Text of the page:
WHAT would you do if the world seems to turn around from you? Give up on life perhaps? But for Joe Benjamin (Miguel Faustman), there’s no giving up.

Repertory Philippines opened its 64th Theater Season with Neil Simon’s God’s Favorite, a comic adaptation of the biblical story of Job.

When almost everyone complains of problems here and there, the play shows how a man, plagued by all unimaginable miseries in life, still manages to have faith in God.

The story is set at the Benjamin Mansion in Long Island, New York. An elevated balcony leads to the French door entrance while a fireplace at the left corner complements the homey white sofa and antique elegant wooden chairs at the center of the living room.

One night, a burglar, Sidney Lipton (Jeremy Domingo), who claims to be a messenger of God, breaks into the Benjamin Mansion. He announces that Joe is God’s favorite and that God places a bet on him with the devil¾that whatever happens, he will not renounce his faith.

When Sidney leaves, the first test of Satan happens to Joe: his factory of cardboard boxes turns to ashes.

The event doesn’t dishearten Joe. He refuses to renounce his faith amid his family’s worsening situation.

In Act Two, worse comes to worst as Joe’s mansion burns too, leaving his family with only a block of wood that used to be the sofa.

After the tragedy, Joe’s entire body becomes swollen, also a part of the test, that a gentle touch hurts him so much.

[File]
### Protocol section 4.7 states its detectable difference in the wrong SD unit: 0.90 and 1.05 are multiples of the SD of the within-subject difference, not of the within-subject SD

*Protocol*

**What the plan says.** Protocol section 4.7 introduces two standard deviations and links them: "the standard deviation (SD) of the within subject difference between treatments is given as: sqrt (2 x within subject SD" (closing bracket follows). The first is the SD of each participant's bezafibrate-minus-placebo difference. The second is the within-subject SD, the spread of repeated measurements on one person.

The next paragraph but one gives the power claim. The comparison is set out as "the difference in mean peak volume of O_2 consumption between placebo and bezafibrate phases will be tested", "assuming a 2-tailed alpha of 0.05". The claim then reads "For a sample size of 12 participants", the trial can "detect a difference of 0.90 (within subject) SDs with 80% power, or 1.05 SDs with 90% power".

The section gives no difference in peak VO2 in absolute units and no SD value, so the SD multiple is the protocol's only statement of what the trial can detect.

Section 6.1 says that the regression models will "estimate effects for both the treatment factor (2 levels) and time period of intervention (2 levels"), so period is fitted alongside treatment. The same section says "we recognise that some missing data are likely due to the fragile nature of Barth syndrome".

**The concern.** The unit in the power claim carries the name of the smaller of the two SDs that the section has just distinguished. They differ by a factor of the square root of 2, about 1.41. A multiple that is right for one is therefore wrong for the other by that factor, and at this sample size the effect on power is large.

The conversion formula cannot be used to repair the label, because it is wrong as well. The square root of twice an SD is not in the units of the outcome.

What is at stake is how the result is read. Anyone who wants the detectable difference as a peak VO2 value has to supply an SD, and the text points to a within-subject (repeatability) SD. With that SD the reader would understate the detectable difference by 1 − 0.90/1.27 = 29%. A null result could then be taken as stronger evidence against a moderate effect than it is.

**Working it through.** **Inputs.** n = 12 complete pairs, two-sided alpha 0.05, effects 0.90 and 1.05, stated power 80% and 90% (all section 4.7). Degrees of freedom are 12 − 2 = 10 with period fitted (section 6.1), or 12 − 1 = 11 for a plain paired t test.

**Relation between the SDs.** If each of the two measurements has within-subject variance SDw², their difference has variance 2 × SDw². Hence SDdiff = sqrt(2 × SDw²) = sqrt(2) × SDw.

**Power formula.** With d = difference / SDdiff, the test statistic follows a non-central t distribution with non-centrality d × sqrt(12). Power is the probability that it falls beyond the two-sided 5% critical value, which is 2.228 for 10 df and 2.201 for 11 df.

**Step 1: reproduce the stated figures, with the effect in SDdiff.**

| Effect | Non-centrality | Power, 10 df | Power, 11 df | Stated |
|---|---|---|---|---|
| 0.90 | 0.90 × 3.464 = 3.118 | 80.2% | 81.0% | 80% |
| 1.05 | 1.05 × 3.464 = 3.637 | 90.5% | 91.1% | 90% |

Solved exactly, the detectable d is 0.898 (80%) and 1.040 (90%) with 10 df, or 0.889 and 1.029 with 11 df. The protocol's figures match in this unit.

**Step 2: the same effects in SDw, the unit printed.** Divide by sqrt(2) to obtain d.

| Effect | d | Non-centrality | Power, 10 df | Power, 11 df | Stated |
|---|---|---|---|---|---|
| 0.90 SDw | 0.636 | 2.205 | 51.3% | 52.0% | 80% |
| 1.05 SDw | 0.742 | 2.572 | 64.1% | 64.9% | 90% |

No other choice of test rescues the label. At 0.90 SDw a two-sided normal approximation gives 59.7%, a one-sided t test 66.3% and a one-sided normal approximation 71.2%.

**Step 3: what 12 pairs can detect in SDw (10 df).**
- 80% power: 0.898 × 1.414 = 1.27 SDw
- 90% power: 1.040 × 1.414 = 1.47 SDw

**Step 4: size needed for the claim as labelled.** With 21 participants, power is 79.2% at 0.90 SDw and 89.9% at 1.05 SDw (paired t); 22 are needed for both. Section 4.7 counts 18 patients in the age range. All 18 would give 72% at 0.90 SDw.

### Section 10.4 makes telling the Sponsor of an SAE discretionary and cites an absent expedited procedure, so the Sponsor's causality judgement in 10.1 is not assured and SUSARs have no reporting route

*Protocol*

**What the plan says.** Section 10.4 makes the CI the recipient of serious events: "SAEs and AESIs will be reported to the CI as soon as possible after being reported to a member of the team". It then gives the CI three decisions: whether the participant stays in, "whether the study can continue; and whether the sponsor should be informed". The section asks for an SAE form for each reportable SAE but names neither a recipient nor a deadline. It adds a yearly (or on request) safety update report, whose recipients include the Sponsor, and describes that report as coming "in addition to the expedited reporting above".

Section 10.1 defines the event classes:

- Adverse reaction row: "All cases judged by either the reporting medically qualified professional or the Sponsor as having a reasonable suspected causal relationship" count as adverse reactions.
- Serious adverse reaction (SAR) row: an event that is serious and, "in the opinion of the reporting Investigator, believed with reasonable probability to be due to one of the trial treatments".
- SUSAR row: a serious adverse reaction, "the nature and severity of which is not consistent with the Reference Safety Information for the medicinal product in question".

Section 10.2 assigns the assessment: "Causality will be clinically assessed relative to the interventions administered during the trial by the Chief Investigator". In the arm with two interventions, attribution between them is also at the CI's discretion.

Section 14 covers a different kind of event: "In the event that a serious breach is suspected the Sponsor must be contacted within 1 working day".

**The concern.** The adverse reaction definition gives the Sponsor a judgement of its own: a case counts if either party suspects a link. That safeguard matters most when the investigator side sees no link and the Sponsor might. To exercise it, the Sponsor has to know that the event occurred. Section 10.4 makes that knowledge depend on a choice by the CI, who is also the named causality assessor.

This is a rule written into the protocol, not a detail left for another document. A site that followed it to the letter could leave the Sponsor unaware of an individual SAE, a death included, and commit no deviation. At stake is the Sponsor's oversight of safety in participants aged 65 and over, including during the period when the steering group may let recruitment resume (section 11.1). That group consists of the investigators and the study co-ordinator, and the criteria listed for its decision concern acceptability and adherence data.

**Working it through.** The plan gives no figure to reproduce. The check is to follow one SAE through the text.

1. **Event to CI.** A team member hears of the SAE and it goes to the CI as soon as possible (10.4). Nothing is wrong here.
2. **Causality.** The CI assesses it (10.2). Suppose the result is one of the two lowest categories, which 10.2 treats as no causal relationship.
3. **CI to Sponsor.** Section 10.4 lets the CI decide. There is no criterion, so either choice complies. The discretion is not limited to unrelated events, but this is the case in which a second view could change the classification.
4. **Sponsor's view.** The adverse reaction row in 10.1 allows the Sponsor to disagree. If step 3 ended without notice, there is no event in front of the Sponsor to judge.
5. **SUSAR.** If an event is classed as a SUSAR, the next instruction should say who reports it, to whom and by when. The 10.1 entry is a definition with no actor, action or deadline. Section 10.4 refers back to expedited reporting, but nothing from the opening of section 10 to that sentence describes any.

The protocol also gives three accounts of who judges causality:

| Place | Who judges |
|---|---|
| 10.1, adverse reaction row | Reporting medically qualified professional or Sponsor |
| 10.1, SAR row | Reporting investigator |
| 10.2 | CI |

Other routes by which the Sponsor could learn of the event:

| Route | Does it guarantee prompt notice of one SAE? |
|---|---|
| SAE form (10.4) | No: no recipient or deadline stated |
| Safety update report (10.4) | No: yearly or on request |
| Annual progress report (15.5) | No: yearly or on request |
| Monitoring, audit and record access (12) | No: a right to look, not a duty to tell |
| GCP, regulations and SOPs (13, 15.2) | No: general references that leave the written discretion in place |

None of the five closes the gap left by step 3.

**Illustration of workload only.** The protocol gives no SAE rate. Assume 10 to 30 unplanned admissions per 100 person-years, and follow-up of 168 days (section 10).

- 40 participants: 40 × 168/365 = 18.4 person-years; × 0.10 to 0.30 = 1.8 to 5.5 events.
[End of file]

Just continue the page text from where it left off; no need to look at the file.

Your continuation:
Joe’s faith is further tested as his family gives up on him and leaves. He later gets angry with God, but his faith endures.

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The chemistry of the characters complemented their punch lines and comic actions. The flirtatious Sarah (Myrene Hernandez) with her “burglar’s-slimy-hand-all-over-my-body” imagined complaints blended with Joe’s strict unfailing “please-button-your-robe” warning. Sidney was also commendable for his effortless philosophizing.

However, background characters such as the servants Mady (Liesl Batucan) and Morris (Lorenz Martinez) were only helpful in stressing the loyalty to Joe. Their Russian English sounded awkward.

The Repertory trademark of simple yet well-conceptualized effects was evident in the play. The realistic thunder and lightning effects were finely orchestrated while the remains of the mansion was creatively employed.

God’s Favorite brings its audience to a careful examination of faith.


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